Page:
When you close a credit card or store charge card account, the magic words are to insist on a “hard close”. This is the industry jargon to really shut the acct completely — otherwise they just leave it “passive” in case they can persuade you to reactivate it.

    I’m kinda surprised that this hasn’t been mentioned on a site like this already…

  57. Craig says:

    This is either an urban legend or an early April Fools gag.

  58. Snakeophelia says:

    I just got back from a trip to Melbourne. EVERY SINGLE PERSON to whom I handed my credit card, from ritzy hotel clerk right on down to the dude working at the 7-11 (yes, they’re everywhere there) asked for a photo ID when I used my card. Also, every single one of them held on to my card until after I had signed the receipt, so they could compare the two signatures. I was there 10 days and was using my corporate or personal card at least six times a day. No one let me slide by. If they can be serious there about asking for ID, why can’t we?

  59. MBZ321 says:

    I’m sorry but this just doesn’t seem feasible. I work as a cashier at a grocery store, and while we can manually enter card numbers, you also need the correct expiration date. And if they’re handing me something that didn’t scan through automatically you’re gonna be damn sure I’m going to check BOTH sides of the card.

  60. Craig says:

    @IphtashuFitz: If the first 12 digits really do identify the bank then that means each bank can only issue 10,000 credit cards. I don’t think so.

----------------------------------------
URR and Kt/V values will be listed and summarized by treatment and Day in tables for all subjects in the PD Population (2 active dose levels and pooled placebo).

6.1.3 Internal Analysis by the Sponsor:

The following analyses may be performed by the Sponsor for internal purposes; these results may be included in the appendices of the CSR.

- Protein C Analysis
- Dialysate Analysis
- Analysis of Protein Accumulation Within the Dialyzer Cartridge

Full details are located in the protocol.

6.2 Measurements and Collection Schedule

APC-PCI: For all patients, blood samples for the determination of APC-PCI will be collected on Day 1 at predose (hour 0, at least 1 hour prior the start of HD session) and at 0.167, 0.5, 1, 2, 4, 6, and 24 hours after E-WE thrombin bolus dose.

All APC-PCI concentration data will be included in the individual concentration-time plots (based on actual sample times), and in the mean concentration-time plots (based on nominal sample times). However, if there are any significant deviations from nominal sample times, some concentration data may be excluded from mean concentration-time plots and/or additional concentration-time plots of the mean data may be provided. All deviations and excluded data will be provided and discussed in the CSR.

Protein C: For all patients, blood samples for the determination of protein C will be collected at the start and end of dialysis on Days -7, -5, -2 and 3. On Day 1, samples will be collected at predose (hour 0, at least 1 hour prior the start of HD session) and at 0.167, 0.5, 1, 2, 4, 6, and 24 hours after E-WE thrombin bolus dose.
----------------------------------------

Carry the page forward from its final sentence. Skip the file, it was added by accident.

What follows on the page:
61. mac-phisto says:

    this is known as bin probing & it’s a growing problem in the cc industry. basically, certain merchant codes are allowed to pass thru a charge w/o an approval under what’s known as the “floor limit”. if the number hits an active bin (bank id number), then it can slip thru.

    here’s the thing: the number doesn’t even need to correspond to an actual card for it to be processed. nice, huh?

    banks have certain chargeback rights in these circumstances, but many times the amount of the charge (& the fact that the charges almost always originate from foreign countries) dictates that nothing is done with it. either way, the bank either eats the cost of the transaction or the cost of processing the chargeback.

    & as the article states – really the only way to catch this is to review your statements.

  62. diamondmaster1 says:


    A complete and total change on the part of the American public would have to occur for that to happen smoothly with all transactions, starting with the Rabid Privacy Freeaks (RPFs) who are so paranoid that they believe you can memorize all of their ID info with just a glance.

  63. FLConsumer says: